Noah Pred didn’t just run his own label. He has run a label that has traced a lot of the finest music of the past years, making its way from Toronto to Berlin. And he did it while juggling his own career as a techno producers’ producer, a DJ’s DJ. At 100 releases, he’s got plenty to say about what that musical journey has meant — and not just the easy bits. I pressed Noah to reflect on what he really thinks of the flow of the music industry’s power and resources to the top, and the conflicts that can happen in trying to keep a label like this going.
And, like any meeting with Noah, there’s plenty of great music to discover along the way — stuff you know, stuff you don’t. Certainly, I’d never be afraid of not being able to name-drop every release; Noah has a way of discovering superb music you wish you had known earlier. So let’s go along for that trip.
If you missed the last seven years, don’t worry. We have not only a chat with Noah, but some music to hear.
There’s a 50-track mix to mark the latest mixes, free to hear. (Track listing below, at bottom.)
And 130+ podcasts to hear, on Mixcloud, which I suppose should cover your next seven years.
No? How about the entire catalog on YouTube in celebration of 100 releases:
“Ah,” you say. “But, I can also read.” Good! Let’s! The music to hear, the life of a label, the effect of global capitalism on our souls — I’d say we’ve got our bases covered.
CDM: 100 releases — there’s a lot here. Walk us through it; where should people start if they’re new to the catalog?
It’s difficult to single out specific records when we’ve done this many. I’d like to think there’s a lot of entry points to the catalog. People into more classic techno sounds might discover the label by way of artists like Rennie Foster, Shane Berry or Arthur Oskan, whereas people on more of a deep house vibe might get there through Murr, Canson, or Derek Marin. Fans of rougher upfront sounds could find a path through Deepchild, Alland Byallo or Tonepushers, while those into dubbier stuff could get there through material by Meesha, Evan Marc or Stare5 (a.k.a. Bryan Zentz). Each release is a thread in the label’s fabric.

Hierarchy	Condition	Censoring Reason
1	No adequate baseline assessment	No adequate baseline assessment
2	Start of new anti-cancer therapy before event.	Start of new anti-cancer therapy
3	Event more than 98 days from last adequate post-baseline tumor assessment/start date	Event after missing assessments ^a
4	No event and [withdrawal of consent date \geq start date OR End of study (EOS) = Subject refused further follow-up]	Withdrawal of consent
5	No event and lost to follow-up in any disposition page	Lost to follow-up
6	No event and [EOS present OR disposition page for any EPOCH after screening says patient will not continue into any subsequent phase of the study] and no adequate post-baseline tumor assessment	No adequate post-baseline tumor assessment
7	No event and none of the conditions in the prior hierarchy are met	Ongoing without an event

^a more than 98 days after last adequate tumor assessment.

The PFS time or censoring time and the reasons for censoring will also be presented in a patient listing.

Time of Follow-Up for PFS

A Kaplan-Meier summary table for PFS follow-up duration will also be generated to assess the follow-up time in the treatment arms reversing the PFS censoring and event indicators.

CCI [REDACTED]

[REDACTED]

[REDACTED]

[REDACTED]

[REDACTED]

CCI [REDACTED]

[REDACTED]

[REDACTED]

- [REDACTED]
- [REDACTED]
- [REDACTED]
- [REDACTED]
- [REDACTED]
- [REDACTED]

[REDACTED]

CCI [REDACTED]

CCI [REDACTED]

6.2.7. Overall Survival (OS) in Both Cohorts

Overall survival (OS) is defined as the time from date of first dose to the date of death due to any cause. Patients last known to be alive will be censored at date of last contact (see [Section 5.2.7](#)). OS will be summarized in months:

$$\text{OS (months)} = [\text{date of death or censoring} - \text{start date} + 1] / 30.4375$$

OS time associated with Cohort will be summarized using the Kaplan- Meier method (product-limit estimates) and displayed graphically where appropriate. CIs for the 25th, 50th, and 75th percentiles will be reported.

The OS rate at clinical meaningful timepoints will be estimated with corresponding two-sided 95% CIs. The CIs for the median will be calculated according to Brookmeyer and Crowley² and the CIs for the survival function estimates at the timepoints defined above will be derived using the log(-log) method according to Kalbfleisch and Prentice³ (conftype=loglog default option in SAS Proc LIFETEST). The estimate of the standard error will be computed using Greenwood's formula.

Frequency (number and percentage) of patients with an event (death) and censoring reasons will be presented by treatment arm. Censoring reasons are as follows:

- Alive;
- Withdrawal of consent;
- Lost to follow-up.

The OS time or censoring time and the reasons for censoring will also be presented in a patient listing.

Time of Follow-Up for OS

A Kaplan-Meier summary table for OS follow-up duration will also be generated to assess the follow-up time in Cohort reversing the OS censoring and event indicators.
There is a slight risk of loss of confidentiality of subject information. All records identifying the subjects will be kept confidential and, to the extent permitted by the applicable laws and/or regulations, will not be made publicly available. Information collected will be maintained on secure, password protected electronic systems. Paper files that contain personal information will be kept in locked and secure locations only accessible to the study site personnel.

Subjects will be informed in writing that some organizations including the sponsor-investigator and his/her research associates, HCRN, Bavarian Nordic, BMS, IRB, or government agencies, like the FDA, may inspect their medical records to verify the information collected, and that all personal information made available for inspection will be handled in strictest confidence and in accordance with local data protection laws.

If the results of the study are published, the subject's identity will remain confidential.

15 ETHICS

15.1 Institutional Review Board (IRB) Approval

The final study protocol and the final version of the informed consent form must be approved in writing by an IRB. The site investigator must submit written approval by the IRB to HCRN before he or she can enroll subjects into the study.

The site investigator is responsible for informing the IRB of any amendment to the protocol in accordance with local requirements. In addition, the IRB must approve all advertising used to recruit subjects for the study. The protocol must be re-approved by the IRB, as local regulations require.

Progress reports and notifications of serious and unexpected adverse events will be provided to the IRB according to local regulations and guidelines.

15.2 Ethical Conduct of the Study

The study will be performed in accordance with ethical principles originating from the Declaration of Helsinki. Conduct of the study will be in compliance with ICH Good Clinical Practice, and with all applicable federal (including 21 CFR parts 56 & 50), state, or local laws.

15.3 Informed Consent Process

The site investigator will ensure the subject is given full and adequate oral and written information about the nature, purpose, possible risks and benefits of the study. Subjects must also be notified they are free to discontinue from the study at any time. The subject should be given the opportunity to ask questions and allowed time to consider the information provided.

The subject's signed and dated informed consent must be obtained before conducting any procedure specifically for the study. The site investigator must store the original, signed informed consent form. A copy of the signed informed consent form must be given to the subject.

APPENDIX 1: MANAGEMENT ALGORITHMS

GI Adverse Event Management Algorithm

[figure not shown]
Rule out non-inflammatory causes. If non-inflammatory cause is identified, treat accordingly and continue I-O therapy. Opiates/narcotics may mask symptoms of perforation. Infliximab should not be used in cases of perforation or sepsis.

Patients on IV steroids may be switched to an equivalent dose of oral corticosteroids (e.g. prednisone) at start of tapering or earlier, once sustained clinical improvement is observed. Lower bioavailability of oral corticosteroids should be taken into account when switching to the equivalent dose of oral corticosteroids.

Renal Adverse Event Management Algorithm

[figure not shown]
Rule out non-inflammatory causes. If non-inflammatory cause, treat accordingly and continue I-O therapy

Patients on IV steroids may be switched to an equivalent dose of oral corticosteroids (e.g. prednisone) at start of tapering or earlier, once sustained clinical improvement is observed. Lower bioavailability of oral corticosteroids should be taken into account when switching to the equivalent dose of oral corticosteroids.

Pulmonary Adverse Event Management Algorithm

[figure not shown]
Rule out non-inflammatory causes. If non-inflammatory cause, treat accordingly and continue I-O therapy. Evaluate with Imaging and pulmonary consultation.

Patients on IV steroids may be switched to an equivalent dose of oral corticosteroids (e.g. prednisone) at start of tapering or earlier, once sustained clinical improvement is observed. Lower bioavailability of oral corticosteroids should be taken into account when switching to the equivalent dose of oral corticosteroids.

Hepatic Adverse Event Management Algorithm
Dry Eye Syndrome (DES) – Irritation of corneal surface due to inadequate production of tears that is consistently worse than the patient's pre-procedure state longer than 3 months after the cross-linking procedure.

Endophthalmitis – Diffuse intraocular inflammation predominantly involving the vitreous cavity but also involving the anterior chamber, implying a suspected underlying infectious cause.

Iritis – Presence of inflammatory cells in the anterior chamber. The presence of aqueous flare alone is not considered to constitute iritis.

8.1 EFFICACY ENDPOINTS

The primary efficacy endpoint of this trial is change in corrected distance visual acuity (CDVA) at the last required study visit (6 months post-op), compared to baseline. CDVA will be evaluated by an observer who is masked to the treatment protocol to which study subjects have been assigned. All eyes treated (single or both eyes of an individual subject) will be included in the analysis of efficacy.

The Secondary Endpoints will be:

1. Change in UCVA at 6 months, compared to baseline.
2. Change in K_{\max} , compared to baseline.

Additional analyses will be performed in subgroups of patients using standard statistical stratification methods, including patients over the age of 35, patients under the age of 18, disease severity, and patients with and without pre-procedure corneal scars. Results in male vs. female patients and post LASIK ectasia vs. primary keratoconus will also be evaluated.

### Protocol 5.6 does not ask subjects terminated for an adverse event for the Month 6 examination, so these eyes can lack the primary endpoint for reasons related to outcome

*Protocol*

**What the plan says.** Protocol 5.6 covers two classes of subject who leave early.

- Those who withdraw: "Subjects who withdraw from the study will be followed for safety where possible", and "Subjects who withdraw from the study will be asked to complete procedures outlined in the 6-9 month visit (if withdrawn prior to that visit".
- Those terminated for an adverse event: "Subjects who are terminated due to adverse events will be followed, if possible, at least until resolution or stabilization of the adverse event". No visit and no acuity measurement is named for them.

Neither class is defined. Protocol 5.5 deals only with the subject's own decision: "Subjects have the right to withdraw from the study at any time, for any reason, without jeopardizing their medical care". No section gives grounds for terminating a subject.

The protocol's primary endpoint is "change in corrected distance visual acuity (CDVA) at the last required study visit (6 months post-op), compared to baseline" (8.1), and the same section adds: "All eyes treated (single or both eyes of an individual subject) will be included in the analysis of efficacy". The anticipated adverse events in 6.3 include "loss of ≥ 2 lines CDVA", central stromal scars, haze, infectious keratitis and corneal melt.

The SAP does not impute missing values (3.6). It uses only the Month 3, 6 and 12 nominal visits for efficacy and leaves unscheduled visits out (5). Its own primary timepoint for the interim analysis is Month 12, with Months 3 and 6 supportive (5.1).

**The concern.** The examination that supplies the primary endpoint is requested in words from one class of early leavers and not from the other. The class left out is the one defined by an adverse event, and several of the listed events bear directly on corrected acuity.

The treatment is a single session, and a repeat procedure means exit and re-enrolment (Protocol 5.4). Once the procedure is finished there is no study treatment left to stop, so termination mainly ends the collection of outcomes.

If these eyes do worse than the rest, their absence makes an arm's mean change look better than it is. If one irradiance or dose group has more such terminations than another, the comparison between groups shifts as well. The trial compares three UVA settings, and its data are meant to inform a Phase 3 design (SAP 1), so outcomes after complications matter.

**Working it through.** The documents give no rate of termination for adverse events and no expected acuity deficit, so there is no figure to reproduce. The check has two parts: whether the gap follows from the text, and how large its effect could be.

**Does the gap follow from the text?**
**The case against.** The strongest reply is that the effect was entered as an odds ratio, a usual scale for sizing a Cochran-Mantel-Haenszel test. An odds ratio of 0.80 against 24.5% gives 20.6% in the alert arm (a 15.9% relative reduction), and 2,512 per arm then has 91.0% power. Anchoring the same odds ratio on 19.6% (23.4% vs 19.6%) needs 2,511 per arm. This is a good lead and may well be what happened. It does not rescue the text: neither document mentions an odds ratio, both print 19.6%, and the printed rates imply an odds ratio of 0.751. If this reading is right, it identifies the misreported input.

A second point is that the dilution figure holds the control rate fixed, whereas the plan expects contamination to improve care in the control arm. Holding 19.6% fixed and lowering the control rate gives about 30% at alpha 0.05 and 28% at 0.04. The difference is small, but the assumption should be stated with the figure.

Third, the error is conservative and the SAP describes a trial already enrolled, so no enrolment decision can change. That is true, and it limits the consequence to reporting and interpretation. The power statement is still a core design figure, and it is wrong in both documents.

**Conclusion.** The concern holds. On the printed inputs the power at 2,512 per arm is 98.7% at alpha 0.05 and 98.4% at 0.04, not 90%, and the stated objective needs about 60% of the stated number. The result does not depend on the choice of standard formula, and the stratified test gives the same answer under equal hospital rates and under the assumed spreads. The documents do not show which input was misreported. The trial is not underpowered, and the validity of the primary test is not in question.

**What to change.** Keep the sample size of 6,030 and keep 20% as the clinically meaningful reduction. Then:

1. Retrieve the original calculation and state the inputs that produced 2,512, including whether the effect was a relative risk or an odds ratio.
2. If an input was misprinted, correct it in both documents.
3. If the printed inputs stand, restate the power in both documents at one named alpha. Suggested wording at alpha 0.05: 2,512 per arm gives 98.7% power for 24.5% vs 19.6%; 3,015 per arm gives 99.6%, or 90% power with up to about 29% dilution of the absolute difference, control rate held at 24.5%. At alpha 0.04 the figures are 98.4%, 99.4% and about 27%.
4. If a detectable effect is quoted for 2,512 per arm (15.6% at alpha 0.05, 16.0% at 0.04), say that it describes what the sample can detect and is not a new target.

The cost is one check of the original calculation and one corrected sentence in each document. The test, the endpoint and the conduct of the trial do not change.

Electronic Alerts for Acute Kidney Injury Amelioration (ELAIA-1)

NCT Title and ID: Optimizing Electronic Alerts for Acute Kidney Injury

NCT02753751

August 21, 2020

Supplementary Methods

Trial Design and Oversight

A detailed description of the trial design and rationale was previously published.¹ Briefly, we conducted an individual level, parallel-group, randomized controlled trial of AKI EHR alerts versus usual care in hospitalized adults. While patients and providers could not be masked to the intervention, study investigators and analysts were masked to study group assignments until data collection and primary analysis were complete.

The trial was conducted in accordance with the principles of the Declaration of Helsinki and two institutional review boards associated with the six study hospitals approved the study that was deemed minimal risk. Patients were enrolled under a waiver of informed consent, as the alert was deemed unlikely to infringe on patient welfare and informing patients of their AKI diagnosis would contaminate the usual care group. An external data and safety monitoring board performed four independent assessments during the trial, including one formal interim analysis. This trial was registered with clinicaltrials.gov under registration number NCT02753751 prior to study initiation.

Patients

In particular, I really appreciate some of the artist finds over the years — thinking of cats like Dave Aju and, well, you. Who are some of the artists you’d like people to get to know?
We’ve had the opportunity to work with some amazing talent, but I would probably steer people toward some of the lesser-known acts. Auk is a new duo from western Canada with loads of potential. Toronto’s Brian Johnson has a quite unique sound worth checking out. A guy who went by the name Platypus did a couple really special records for us, and two of my favorite releases from the catalog are from a short-lived Canadian duo who went by the name Co-Op.
It’s amazing, too, looking down the artist list, at the network of people who are here and their life beyond Thoughtless. Brendon Moeller, Hrdvsion, Johanna Knutsson, Kate Simko, Lando, Maceo Plex, Mike Shannon, Rick Bull, Qzen, Stewart Walker, Tim Xavier, XI, just pulling down the list. I’m not name dropping; these trigger memories, musical and social, people I keep bumping into… what is the role of community in that way? Does it mean something different to you that you have had them involved in the label?
I’ve always thought of it as a family, and yeah, as an extended community as well I guess. With all the artists and remixers we’ve been able to work with over the years, the label has brought a lot of people together. I knew some people on the label for years before ever working on a release with them, others I met through the label and then became good friends — there’s a wide range of relationships there.
Looking back, that’s one of my favorite aspects of the label: how many good and talented people have connected through it; lots of them have even gone on to work together in other capacities. And especially with all the Thoughtless events — where there’s always a family vibe — we’ve had some great times over the years.